I dream of a life without the obligation of labeling a record. A place where the parallelism of compositional attributes simply warrants pure delectation and implicit comprehension. If this world truly existed, Martin Archer's tireless work would symbolize the necessity of forgetting about roots and derivations to better relish the fruits of sensible orchestral choices, in turn initiating terrific contrapuntal instances.
Saying this might sound peculiar as the leader himself cites essential influences on his creations, especially AACM and British jazz with progressive tendencies; music that — in Archer's very words — combines "considered spaciousness and white heat improvisation". To achieve his goals the composer fully trusts the collective bravura of Engine Room Favorites, a unit of thirteen instrumentalists arrived at their third release. Besides Archer on various saxes we can savor the brilliant playing of Mick Beck (tenor sax, bassoon), Seth Bennett (bass), Graham Clark (violin), Laura Cole (piano), Steve Dinsdale (percussion), Peter Fairclough (drums), Johnny Hunter (drums), Kim Macari (trumpet), George Murray (trombone), Corey Mwamba (vibraphone), Walt Shaw (percussion), Riley Stone-Lonergan (tenor sax, clarinet).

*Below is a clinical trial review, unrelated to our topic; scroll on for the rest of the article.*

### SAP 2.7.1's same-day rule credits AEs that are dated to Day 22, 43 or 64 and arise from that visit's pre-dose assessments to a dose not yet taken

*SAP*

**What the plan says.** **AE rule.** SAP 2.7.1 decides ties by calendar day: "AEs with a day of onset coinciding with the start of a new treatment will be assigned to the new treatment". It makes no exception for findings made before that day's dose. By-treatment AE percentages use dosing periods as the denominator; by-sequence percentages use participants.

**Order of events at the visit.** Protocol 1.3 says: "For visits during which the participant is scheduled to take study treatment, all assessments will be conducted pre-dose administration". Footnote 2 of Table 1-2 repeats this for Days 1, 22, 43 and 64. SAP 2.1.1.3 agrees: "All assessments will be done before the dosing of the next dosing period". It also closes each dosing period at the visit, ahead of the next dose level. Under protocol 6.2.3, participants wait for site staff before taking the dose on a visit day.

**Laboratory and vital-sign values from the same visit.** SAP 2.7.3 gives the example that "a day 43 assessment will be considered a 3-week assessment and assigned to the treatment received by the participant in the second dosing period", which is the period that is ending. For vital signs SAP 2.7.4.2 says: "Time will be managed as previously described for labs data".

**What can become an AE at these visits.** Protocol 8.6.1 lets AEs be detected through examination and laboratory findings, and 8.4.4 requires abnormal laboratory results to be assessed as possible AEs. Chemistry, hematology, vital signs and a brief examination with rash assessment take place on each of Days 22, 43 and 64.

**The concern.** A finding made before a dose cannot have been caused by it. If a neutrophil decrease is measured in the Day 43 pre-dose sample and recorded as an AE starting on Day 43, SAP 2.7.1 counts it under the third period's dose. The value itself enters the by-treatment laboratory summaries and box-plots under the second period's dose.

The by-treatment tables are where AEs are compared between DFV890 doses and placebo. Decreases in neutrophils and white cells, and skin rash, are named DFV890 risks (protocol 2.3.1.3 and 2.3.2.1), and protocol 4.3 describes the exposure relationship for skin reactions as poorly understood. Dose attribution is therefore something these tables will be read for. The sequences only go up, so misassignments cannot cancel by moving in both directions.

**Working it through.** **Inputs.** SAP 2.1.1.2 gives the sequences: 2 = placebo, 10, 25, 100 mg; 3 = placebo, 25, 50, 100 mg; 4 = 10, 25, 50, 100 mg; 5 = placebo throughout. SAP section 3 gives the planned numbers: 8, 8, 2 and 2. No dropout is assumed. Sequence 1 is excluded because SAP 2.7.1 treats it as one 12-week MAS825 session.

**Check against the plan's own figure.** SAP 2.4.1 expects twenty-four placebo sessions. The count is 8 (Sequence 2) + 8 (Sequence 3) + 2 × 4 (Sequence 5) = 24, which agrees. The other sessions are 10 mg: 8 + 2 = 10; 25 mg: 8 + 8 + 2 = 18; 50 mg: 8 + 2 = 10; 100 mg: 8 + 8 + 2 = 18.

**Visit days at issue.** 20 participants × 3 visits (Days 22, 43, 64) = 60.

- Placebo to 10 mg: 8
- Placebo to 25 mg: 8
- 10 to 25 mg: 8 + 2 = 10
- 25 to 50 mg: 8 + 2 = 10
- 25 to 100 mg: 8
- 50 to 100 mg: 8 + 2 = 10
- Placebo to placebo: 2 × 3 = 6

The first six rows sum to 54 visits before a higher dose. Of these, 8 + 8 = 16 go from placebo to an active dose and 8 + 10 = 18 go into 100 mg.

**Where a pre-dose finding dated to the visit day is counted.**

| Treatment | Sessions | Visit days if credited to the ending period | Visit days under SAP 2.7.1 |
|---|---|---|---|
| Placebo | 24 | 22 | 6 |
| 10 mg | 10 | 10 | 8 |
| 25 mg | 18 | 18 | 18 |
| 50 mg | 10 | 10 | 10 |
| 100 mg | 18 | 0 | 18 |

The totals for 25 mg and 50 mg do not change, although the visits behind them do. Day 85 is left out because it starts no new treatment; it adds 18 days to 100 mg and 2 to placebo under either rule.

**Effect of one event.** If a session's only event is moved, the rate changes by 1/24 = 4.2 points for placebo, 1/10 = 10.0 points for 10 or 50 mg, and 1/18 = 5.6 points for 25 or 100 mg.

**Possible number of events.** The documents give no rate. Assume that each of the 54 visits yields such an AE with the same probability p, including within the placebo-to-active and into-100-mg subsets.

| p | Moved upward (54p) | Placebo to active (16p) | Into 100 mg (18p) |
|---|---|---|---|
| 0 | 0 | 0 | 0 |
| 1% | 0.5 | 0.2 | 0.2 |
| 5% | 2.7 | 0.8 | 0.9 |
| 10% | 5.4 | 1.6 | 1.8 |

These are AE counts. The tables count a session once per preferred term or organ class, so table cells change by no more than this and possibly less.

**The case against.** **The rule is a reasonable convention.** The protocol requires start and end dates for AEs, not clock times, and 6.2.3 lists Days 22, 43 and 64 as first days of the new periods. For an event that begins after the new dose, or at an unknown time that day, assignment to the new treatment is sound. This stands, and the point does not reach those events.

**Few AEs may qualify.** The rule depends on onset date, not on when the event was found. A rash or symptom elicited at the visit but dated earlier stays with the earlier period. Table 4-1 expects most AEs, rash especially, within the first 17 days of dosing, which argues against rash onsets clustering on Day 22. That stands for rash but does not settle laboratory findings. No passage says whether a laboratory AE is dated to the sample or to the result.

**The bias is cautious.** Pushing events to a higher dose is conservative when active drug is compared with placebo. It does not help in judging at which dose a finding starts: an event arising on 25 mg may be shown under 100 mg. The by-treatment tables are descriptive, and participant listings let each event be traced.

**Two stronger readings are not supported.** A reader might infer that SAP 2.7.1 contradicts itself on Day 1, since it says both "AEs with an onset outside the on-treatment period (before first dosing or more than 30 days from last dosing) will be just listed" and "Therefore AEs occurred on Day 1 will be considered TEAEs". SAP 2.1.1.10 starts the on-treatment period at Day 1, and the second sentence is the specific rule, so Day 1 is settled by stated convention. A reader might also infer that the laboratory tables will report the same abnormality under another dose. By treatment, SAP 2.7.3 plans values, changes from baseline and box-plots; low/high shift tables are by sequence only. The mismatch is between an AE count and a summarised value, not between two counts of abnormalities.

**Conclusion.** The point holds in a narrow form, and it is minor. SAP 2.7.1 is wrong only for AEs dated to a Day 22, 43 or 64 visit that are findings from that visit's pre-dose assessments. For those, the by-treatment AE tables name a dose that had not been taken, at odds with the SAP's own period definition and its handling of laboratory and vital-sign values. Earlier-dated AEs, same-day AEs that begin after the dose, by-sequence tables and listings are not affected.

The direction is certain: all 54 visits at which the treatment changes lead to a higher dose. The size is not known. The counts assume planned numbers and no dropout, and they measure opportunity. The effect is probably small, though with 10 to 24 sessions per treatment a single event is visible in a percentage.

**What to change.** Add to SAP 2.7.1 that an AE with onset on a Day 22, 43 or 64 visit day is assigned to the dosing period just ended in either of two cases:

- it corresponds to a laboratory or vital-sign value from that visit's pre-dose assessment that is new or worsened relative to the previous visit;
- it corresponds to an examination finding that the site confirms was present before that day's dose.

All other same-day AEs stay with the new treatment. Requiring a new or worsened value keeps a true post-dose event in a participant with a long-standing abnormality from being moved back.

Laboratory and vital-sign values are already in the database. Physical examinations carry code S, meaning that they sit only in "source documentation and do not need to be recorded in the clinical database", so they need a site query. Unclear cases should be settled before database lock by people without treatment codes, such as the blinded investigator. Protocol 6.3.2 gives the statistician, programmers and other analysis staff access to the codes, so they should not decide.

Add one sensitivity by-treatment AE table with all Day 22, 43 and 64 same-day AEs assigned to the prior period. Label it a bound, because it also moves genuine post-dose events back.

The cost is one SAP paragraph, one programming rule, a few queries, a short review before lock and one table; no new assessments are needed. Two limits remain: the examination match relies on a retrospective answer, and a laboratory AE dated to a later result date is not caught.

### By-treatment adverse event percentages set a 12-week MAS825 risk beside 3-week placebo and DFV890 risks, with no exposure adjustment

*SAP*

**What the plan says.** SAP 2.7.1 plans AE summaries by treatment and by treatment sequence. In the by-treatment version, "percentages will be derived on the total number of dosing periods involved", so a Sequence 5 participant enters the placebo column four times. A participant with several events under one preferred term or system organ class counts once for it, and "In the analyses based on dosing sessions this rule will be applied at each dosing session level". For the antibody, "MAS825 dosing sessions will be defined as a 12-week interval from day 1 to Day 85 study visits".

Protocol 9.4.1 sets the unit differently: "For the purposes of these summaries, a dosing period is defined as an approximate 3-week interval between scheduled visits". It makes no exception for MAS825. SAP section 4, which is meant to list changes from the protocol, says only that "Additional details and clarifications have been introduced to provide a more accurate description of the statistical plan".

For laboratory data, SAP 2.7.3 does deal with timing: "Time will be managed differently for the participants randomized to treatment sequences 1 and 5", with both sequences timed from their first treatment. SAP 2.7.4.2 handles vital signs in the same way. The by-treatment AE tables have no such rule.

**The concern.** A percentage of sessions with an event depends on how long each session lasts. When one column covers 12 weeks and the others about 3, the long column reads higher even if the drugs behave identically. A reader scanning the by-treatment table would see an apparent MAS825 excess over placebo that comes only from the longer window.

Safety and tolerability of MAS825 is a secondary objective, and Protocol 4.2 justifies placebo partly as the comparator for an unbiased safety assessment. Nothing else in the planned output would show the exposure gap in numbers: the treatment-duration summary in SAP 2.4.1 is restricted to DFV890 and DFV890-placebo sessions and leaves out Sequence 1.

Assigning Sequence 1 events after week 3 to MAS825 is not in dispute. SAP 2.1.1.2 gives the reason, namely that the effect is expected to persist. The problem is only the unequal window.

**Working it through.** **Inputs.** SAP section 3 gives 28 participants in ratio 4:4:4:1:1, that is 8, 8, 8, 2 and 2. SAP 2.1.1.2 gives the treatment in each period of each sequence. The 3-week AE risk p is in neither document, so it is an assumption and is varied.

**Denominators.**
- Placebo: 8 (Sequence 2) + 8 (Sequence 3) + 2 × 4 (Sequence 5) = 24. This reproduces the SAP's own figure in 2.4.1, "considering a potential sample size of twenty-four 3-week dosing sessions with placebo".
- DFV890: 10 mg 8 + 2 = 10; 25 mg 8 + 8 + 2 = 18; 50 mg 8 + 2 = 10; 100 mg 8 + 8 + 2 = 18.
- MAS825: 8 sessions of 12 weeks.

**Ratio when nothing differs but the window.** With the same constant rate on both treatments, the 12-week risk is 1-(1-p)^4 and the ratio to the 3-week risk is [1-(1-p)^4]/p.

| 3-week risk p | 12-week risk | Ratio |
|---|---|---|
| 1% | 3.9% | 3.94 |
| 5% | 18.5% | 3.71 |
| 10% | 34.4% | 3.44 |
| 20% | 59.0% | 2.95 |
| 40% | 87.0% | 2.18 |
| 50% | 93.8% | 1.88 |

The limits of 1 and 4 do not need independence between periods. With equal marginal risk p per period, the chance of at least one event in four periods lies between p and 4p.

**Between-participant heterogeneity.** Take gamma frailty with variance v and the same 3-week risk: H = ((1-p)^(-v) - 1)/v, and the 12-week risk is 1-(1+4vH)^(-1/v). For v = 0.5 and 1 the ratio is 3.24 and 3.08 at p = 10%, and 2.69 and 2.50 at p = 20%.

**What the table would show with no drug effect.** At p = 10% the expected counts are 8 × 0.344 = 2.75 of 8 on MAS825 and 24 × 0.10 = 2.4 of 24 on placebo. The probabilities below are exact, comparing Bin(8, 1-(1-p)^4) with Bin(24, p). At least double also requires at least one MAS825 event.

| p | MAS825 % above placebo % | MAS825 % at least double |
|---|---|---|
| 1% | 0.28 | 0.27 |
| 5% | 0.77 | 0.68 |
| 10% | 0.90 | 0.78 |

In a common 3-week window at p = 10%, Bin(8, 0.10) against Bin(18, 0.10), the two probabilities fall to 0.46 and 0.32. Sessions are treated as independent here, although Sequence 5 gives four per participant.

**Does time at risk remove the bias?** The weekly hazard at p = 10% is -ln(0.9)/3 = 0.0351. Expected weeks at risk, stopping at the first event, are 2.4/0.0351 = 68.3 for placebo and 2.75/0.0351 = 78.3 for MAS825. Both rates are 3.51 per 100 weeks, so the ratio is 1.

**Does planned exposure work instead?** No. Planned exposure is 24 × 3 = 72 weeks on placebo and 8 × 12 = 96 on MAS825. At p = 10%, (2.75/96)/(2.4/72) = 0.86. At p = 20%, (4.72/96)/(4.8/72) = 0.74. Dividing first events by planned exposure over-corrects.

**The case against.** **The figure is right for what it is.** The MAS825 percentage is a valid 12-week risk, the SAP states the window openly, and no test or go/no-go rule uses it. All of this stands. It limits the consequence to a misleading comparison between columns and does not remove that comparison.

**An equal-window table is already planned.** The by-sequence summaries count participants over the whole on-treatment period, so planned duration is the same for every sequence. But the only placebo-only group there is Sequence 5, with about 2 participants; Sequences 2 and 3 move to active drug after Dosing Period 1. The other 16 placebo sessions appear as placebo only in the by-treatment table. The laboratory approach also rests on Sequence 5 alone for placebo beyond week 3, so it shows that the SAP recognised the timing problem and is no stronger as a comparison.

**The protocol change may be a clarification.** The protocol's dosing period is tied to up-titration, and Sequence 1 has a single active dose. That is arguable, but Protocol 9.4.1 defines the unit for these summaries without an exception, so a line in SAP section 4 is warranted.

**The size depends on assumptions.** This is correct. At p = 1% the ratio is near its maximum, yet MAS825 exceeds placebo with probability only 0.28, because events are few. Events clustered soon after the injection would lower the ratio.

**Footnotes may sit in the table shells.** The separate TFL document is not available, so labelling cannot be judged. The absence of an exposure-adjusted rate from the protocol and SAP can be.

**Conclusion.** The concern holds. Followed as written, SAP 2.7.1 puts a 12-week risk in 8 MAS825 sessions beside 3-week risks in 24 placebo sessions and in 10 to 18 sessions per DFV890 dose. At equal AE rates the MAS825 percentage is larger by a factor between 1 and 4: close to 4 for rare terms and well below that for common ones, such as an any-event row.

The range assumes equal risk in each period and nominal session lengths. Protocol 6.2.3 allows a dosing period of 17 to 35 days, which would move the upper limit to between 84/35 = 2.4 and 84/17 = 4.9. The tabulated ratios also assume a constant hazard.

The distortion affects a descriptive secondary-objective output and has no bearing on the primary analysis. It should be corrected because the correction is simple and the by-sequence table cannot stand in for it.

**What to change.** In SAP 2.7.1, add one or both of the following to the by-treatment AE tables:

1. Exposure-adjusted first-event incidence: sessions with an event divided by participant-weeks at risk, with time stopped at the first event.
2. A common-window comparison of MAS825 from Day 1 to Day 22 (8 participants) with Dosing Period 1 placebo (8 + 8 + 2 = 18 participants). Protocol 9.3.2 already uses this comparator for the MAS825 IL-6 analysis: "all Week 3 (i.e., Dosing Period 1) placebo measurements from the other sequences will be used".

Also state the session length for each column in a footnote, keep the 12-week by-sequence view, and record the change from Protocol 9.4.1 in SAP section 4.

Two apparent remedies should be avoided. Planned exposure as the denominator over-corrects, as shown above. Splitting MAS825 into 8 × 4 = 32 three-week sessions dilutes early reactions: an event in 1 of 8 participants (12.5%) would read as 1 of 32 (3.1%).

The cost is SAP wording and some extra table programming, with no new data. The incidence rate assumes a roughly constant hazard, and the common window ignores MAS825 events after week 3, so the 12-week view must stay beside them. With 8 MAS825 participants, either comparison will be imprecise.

Impressively, the musicians managed to learn rather difficult parts as they were recording them in just two days. This quickness does not detract from the near-perfection of the execution, but surely enhances the overall vibe with doses of animate immediateness. Archer's assignment of melodic materials is flawless and finely balanced, the group's need of respecting the original directives going hand in hand with a splendid feel of acoustic democracy. You can focus on the wholeness and perceive it as an efficient organism — "dissonance" and "consonance" weighing the same, if those terms still make sense today — or get into the individual expressions, intuiting the beauty of a harmonious disposition inside a complex interplay.
This album will have you singing (sort of), swinging, nodding, analyzing and reflecting together with an ensemble of skillful artists sharing the gift of unpretentiousness with their supervisor. The joint vision may refuse classification, but — in stark contrast with what we have been theorizing until now — we will end this writeup doing exactly that: Safety Signals From A Target Town is made of enlightened chamber jazz, with a definite proclivity — to borrow again from Archer — to "keep the blues close".
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